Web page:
Project

Thermal stability tests on organic working fluids

Goal: At the moment we are carrying out a series of measures to analyse the "heat resistance" of working fluids potentially usable in Rankine cycles.

The greater the thermal stability, the greater is the maximum temperature at which the fluid can be used. Higher operating temperatures extend the field of applications of the engines and their efficiency increases too.

The Organic Rankine Cycle power systems can offer viable solutions to generate electric/mechanical power from a wide variety of energy sources. Different applications need different working fluids.

Methods: isoteniscope, vapour pressure

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Project log

Costante Mario Invernizzi
added an update
We have recently reconsidered the thermal stability of some siloxanes by two different approaches: (1) by analysing the variation of the boiling point and (2) by the Differential Scanning Calorimeter,
This second modality could be very interesting for a fast screening of different fluids and classes of fluids. Some results are reported in
In the same paper we carried out also some thermodynamic evaluations on siloxane mixtures.
 
Costante Mario Invernizzi
added an update
The thermochemical decomposition of a fluid occurs through many complex reactions and, as in all chemical reactions, the activation energy plays an important role. So, in a given environment, compounds apparently chemically unstable (with a positive enthalpy of formation) can show an acceptable chemical and thermochemical stability.
Anyway, the enthalpy of formation can give an appropriate useful indication in a first rough classification of working fluids for the thermal stability point of view.
In the Figure, some values of the standard mean enthalpy of formation per bond as a function of the bond number in the molecule for different fluids are reported.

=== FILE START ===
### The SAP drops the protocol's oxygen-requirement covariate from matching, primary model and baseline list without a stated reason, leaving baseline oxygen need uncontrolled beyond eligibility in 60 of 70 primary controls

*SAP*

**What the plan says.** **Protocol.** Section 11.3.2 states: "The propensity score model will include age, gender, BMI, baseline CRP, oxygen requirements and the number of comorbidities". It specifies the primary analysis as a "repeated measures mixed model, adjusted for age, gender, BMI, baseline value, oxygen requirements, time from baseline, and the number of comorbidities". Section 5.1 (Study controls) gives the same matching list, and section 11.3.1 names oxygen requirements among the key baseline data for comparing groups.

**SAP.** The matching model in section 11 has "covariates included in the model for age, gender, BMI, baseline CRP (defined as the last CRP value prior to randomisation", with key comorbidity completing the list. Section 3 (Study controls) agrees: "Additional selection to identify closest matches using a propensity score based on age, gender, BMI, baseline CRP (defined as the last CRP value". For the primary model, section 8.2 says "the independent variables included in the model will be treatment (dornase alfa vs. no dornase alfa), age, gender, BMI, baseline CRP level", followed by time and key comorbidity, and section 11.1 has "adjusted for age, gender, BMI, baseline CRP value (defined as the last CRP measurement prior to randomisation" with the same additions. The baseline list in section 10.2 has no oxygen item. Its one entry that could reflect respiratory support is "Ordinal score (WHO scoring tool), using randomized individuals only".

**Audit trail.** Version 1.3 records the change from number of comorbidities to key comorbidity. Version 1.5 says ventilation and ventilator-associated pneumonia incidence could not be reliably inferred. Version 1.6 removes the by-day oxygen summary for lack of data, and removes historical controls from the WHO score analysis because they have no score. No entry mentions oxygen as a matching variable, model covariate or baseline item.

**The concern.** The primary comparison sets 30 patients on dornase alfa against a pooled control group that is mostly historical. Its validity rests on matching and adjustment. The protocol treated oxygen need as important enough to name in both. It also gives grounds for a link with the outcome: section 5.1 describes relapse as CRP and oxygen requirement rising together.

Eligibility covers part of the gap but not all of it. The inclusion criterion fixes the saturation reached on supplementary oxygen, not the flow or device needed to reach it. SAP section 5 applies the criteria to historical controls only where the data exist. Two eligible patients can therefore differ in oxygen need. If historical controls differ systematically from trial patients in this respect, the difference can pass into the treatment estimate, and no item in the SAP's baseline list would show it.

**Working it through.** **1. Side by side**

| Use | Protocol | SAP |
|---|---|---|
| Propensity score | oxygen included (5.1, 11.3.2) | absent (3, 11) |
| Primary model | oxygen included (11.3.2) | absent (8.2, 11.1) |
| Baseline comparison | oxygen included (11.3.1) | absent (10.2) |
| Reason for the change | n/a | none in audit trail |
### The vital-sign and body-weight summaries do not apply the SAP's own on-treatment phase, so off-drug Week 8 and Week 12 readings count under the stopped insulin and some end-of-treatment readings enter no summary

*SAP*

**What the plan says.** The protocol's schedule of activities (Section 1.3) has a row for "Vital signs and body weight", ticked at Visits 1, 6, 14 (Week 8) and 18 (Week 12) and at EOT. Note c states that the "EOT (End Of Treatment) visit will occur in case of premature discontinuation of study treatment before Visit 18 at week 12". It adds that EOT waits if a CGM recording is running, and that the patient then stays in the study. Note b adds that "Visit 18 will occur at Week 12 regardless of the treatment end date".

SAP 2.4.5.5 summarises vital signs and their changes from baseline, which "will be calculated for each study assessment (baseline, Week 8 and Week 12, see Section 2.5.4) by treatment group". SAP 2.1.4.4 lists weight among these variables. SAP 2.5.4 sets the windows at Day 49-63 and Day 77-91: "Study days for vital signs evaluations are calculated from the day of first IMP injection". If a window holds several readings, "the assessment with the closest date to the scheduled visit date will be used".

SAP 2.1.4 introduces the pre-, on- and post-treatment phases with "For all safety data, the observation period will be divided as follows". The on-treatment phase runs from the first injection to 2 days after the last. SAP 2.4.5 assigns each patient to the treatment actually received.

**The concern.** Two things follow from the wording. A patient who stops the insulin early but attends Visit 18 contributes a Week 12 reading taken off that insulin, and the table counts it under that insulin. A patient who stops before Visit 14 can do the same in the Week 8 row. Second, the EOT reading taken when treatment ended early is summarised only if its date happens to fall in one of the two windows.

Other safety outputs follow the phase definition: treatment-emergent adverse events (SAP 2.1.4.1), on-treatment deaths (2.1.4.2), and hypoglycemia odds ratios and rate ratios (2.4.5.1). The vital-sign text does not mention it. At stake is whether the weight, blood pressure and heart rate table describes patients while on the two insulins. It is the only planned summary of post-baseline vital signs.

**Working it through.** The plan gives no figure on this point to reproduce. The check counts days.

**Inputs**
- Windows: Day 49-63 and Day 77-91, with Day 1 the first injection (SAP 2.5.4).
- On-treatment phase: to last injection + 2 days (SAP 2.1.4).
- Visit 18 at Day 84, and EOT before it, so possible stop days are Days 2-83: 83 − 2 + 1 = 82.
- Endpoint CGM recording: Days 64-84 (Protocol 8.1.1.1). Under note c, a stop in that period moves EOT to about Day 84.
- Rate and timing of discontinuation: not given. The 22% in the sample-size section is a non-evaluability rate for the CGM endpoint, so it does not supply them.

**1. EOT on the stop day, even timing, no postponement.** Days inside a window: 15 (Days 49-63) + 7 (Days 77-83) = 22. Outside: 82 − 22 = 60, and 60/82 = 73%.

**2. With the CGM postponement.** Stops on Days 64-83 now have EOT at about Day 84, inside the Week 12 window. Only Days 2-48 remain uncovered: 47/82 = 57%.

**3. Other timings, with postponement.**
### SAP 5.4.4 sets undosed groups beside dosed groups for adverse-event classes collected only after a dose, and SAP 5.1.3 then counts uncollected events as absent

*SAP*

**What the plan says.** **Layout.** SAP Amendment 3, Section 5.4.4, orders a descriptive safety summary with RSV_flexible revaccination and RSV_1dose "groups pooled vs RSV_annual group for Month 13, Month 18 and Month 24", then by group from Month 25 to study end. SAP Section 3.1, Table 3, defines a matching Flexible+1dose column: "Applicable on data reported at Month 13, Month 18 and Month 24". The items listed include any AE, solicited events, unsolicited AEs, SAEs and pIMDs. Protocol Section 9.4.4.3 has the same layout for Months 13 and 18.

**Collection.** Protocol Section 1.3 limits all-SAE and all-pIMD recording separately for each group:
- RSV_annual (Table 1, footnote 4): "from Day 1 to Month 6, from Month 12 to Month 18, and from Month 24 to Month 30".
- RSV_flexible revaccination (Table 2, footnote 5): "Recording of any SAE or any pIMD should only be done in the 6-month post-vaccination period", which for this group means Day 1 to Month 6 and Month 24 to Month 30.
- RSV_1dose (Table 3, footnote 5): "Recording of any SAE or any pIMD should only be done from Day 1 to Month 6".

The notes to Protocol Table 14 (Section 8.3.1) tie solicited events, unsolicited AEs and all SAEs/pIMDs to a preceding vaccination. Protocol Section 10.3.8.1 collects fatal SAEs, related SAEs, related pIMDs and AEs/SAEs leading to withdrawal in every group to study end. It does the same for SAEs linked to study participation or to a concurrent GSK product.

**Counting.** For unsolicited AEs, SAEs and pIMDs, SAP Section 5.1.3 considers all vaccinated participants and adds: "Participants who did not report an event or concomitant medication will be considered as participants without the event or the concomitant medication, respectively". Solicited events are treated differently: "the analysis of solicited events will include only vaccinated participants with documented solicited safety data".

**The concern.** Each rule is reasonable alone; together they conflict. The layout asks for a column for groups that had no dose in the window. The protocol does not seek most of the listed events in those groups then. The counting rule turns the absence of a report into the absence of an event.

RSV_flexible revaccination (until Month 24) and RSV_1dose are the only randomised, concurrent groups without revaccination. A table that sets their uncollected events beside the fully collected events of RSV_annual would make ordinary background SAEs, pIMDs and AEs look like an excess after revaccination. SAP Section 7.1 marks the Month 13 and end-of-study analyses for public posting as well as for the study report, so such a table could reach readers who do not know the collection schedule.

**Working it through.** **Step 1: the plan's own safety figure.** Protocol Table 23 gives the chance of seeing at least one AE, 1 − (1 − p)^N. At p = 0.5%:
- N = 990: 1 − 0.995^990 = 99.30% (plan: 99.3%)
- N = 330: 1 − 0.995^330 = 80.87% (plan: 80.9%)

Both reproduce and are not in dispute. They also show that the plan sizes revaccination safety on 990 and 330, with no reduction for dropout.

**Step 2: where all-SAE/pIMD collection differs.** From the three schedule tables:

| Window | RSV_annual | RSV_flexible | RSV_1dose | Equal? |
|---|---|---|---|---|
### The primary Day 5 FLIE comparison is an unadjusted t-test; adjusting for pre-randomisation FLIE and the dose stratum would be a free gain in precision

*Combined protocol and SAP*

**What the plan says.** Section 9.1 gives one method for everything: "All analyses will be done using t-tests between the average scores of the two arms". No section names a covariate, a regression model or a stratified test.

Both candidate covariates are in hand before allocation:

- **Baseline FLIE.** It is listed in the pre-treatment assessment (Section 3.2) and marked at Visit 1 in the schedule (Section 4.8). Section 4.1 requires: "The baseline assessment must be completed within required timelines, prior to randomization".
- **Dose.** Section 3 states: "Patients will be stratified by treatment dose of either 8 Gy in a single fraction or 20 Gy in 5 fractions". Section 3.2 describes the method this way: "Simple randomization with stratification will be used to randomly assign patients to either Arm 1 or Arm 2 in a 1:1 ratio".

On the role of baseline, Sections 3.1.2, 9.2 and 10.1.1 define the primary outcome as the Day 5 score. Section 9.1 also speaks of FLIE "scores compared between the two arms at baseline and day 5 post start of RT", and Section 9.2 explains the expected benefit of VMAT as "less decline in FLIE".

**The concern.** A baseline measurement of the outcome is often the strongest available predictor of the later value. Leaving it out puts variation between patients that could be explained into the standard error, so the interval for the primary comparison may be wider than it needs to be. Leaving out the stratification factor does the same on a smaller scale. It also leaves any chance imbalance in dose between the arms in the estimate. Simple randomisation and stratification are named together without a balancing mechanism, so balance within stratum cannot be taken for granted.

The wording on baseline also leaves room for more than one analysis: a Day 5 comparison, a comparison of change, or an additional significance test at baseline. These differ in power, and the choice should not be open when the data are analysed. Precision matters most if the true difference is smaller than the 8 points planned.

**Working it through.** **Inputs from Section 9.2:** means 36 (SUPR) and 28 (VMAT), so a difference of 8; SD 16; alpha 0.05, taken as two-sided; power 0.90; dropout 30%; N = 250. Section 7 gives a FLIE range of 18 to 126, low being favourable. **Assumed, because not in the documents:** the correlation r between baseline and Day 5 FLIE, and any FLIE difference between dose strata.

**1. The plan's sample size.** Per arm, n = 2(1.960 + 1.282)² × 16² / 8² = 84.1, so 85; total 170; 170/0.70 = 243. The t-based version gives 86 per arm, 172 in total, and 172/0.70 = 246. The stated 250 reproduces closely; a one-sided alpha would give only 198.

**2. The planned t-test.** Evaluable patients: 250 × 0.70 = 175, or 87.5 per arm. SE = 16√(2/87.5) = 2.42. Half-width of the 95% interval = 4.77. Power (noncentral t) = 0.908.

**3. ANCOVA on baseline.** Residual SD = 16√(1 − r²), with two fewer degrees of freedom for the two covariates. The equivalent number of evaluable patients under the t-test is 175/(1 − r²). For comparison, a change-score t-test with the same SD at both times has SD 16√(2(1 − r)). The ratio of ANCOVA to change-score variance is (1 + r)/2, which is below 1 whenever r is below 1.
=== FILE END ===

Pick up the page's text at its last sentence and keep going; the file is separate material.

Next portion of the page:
Costante Mario Invernizzi
added an update
We did some tests on the thermal stability of pure carbon dioxide according to a new procedure.
Instead to refer to the variation of the vapour pressure, we organised measures along lines at constant volume.
A detailed description of our new approach is in the following paper:
The enclosed Figure gives an example of the obtainable results.
 
Costante Mario Invernizzi
added an update
We investigated the thermal stability of 2,2,2-trifluoroethanol and of n-butanol during a search of compounds to mix with water.
The addition of a solute to water changes its thermodynamic properties (the molecular weight, the parameter of molecular complexity, ec.), attenuating its drawbacks.
 
Costante Mario Invernizzi
added a research item
This work explores the possibility to adopt in organic Rankine cycle (ORC) plants mixtures of water (acting as solvent) plus an organic compound (acting as solute) as the working fluid. Initially an evaluation of the thermodynamic properties of the mixtures is performed, in order to assess their properties, and to point out the molar fractions which entail a near-azeotropic behaviour. Four species from three different classes of chemical compounds are investigated: 2,2,2-trifluoroethanol and n-butanol for alcohols, where the first is fluorinated, acetonitrile for nitrile class and 2-methylpyrazine as a heterocyclic aromatic compound. Simultaneously, the thermal stability of the pure substances considered as the possible solute for the mixtures is experimentally investigated in order to estimate the temperature applicability range. The ORC plant performance, from a low-enthalpy geothermal heat source (hot water stream from 100 to 200 °C), adopting the selected mixtures as the working fluid is finally evaluated, and the analysis includes a preliminary discussion on the turbine design; results are compared with respect to the reference case of a hypothetical plant adopting water as the working fluid.
Costante Mario Invernizzi
added an update
We analysed the thermal stability of some other fluids: (1) n-butanol; (2) tetrahydrofuran; (3) 2,2,2-trifluoroethanol. See Figure 1.
n-butanol is a primary alcohol and tetrahydrofuran is a cyclic ether.